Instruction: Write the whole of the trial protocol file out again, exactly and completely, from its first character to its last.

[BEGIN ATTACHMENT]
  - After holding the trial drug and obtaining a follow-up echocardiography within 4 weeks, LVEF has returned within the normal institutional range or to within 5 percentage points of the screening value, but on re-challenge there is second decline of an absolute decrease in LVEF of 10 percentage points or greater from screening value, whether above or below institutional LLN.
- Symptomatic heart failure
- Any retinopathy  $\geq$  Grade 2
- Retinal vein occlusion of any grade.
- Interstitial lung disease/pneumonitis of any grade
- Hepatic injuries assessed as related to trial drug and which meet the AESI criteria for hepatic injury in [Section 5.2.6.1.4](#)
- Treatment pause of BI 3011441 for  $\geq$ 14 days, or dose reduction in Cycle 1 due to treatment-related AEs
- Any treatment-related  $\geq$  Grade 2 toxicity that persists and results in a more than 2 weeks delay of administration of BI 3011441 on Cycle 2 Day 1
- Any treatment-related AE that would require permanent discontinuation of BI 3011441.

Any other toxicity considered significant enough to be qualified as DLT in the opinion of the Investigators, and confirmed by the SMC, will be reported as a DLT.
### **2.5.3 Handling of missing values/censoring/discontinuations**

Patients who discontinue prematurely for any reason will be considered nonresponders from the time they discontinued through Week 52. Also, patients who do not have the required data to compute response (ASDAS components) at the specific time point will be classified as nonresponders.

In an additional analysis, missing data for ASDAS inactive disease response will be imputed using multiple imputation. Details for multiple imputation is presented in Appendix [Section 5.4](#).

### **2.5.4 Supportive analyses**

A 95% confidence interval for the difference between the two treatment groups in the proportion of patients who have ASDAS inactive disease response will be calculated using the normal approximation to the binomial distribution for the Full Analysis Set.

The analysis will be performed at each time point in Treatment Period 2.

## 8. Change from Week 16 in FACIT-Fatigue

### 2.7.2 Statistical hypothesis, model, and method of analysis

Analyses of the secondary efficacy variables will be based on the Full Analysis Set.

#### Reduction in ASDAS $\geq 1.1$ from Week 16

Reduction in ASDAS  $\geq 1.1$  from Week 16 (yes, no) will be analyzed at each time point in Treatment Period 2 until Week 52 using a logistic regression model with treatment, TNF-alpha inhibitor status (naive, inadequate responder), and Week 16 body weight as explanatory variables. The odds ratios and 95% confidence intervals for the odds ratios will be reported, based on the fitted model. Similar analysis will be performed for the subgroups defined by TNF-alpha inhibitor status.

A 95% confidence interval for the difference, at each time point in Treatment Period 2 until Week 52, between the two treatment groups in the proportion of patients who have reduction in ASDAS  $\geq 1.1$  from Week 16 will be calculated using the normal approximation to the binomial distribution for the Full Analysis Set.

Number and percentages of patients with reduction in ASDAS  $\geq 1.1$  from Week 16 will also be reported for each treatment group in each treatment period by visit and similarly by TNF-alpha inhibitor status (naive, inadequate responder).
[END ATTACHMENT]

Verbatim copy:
  - After holding the trial drug and obtaining a follow-up echocardiography within 4 weeks, LVEF has returned within the normal institutional range or to within 5 percentage points of the screening value, but on re-challenge there is second decline of an absolute decrease in LVEF of 10 percentage points or greater from screening value, whether above or below institutional LLN.
- Symptomatic heart failure
- Any retinopathy  $\geq$  Grade 2
- Retinal vein occlusion of any grade.
- Interstitial lung disease/pneumonitis of any grade
- Hepatic injuries assessed as related to trial drug and which meet the AESI criteria for hepatic injury in [Section 5.2.6.1.4](#)
- Treatment pause of BI 3011441 for  $\geq$ 14 days, or dose reduction in Cycle 1 due to treatment-related AEs
- Any treatment-related  $\geq$  Grade 2 toxicity that persists and results in a more than 2 weeks delay of administration of BI 3011441 on Cycle 2 Day 1
- Any treatment-related AE that would require permanent discontinuation of BI 3011441.

Any other toxicity considered significant enough to be qualified as DLT in the opinion of the Investigators, and confirmed by the SMC, will be reported as a DLT.
### **2.5.3 Handling of missing values/censoring/discontinuations**

Patients who discontinue prematurely for any reason will be considered nonresponders from the time they discontinued through Week 52. Also, patients who do not have the required data to compute response (ASDAS components) at the specific time point will be classified as nonresponders.

In an additional analysis, missing data for ASDAS inactive disease response will be imputed using multiple imputation. Details for multiple imputation is presented in Appendix [Section 5.4](#).

### **2.5.4 Supportive analyses**

A 95% confidence interval for the difference between the two treatment groups in the proportion of patients who have ASDAS inactive disease response will be calculated using the normal approximation to the binomial distribution for the Full Analysis Set.

The analysis will be performed at each time point in Treatment Period 2.

## 8. Change from Week 16 in FACIT-Fatigue

### 2.7.2 Statistical hypothesis, model, and method of analysis

Analyses of the secondary efficacy variables will be based on the Full Analysis Set.

#### Reduction in ASDAS $\geq 1.1$ from Week 16

Reduction in ASDAS  $\geq 1.1$  from Week 16 (yes, no) will be analyzed at each time point in Treatment Period 2 until Week 52 using a logistic regression model with treatment, TNF-alpha inhibitor status (naive, inadequate responder), and Week 16 body weight as explanatory variables. The odds ratios and 95% confidence intervals for the odds ratios will be reported, based on the fitted model. Similar analysis will be performed for the subgroups defined by TNF-alpha inhibitor status.

A 95% confidence interval for the difference, at each time point in Treatment Period 2 until Week 52, between the two treatment groups in the proportion of patients who have reduction in ASDAS  $\geq 1.1$  from Week 16 will be calculated using the normal approximation to the binomial distribution for the Full Analysis Set.

Number and percentages of patients with reduction in ASDAS  $\geq 1.1$  from Week 16 will also be reported for each treatment group in each treatment period by visit and similarly by TNF-alpha inhibitor status (naive, inadequate responder).